Multilevel HIV Prevention Intervention for Young African American Men

Investigator: Susan Kegeles, PhD
Sponsor: NIH National Institute of Mental Health

Location(s): United States


HIV prevalence and incidence rates have reached catastrophic levels among young black men who have sex with men (YBMSM), ages 18-29. The goal of this project is to determine the efficacy of a multilevel, theory- based intervention, calld United Black Element (UBE), in reducing YBMSM's sexual risk behavior and increasing the frequency of HIV testing. Although based on the Mpowerment Project, a cost-effective HIV prevention intervention that has been shown to be efficacious in reducing the rate of unprotected sex among young MSM, UBE has been extensively adapted to the socioeconomic, cultural, and social context of YBMSM's lives. Through the development of an empowered, mobilized YBMSM community, UBE creates positive social norms around HIV prevention that are diffused throughout diverse social networks. We began work to launch and begin testing the efficacy of UBE in Dallas and Houston, TX with CDC funding; Dallas was randomized to the intervention condition. Large cities were chosen since that is where the majority of YBMSM reside, and testing a community mobilization approach in such a setting is critical in considering how to translate it to practice. It took longer than anticipated to fully implement UBE because of community capacity issues, but UBE is now fully implemented and is reaching into diverse social networks of Dallas YBMSM. The CDC funding that supported the intervention and baseline assessments has ended, and the Texas State Health Department is now funding UBE at a local organization with which we are collaborating. In the proposed mixed methods project, we have an extraordinary opportunity to study the impact of this intervention without having to start up or cover the costs of the intervention. Thus, the aims of this mixed methods project are to: 1) Analyze public health data and conduct 3 additional annual cross-sectional surveys of YBMSM in Dallas and Houston using venue-based sampling to determine the efficacy of UBE in: (a) reducing unprotected anal sex; (b) increasing recent HIV testing; (c) modifying psychosocial mediating variables that may be causally related to HIV risk reduction; and (d) changing psychosocial factors related to positive mental health and well-being; 2) Determine how community changes occur during implementation of UBE by examining when changes in the psychosocial mediating variables, sexual risk behavior and HIV testing take place and if changes in sexual risk behavior and testing continue to improve, remain the same, or decrease over time; 3) Explore how UBE penetrates diverse YBMSM subcommunities in Dallas, and how this multilevel intervention impacts individual, interpersonal, and social level factors related t risk behavior and testing. Using ethnography, we will follow a longitudinal cohort while the intervention is being fully implemented. 4) Examine the potential integration of biomedical HIV prevention methods into UBE through administering and analyzing quantitative data from the survey and qualitative data from the interviews.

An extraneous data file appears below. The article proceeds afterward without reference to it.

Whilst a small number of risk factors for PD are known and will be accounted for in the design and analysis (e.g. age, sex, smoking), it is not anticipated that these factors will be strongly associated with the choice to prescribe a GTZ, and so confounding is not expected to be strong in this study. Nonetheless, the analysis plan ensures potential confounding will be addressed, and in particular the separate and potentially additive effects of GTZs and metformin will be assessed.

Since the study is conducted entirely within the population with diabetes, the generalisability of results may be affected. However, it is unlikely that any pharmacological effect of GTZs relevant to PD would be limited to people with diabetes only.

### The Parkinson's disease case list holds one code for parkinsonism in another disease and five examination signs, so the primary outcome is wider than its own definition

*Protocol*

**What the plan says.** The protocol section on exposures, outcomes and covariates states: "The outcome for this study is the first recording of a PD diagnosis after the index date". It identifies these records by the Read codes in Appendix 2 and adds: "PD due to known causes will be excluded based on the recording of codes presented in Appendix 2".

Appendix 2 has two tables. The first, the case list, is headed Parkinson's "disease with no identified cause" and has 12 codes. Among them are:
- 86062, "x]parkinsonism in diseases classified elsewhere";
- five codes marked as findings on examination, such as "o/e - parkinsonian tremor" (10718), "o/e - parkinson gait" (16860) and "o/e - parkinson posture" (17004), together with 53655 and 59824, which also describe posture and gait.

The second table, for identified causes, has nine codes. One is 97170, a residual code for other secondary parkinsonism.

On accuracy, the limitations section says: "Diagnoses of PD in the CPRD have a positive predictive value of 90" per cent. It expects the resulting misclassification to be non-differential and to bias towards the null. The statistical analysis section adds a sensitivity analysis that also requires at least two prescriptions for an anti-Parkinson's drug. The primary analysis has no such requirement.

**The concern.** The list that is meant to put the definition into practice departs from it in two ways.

Young black men who have sex with men (YBMSM) are contracting HIV at alarmingly high rates that far exceed other ethnic/racial groups and need an HIV prevention intervention that is culturally grounded, and helps them to reduce unsafe sex and increase the frequency of HIV testing. This intervention, United Black Element, creates an empowered, mobilized community of men who support each other about safer sex and testing and reaches all YBMSM throughout the community, whether they seek help to change their behavior or not. Community-level HIV prevention interventions such as this have been found in other studies to be very cost-effective, and thus is an excellent approach to pursue in terms of public health.